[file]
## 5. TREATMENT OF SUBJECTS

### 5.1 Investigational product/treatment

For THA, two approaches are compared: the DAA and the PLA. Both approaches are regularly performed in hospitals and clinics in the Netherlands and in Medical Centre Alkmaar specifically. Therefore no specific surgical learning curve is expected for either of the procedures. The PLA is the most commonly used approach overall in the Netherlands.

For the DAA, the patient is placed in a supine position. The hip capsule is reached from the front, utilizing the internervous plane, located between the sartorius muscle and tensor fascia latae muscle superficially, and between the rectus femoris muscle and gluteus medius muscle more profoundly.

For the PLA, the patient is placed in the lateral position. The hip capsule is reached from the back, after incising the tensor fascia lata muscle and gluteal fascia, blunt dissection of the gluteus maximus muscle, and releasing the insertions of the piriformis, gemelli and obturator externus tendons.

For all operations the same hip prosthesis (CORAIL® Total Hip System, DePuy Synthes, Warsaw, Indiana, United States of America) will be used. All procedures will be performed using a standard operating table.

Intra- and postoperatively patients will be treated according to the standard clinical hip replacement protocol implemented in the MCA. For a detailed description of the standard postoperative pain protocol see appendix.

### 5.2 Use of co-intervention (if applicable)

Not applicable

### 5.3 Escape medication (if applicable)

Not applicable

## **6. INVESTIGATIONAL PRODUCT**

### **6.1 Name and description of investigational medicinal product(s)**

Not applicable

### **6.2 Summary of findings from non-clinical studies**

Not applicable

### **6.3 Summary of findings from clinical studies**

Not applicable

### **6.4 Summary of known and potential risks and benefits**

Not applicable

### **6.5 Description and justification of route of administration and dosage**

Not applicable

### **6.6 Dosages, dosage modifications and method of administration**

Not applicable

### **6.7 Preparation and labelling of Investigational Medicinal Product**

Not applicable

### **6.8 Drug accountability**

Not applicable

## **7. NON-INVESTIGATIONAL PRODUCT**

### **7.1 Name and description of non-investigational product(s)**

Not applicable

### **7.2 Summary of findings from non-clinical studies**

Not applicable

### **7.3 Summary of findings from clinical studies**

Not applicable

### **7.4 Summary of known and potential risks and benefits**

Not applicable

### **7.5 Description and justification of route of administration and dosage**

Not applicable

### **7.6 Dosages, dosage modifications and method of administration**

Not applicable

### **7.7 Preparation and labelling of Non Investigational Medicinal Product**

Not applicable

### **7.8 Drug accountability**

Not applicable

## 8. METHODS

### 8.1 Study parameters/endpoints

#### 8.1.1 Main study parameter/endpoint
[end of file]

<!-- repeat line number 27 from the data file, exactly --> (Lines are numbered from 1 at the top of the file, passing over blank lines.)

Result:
### **6.8 Drug accountability**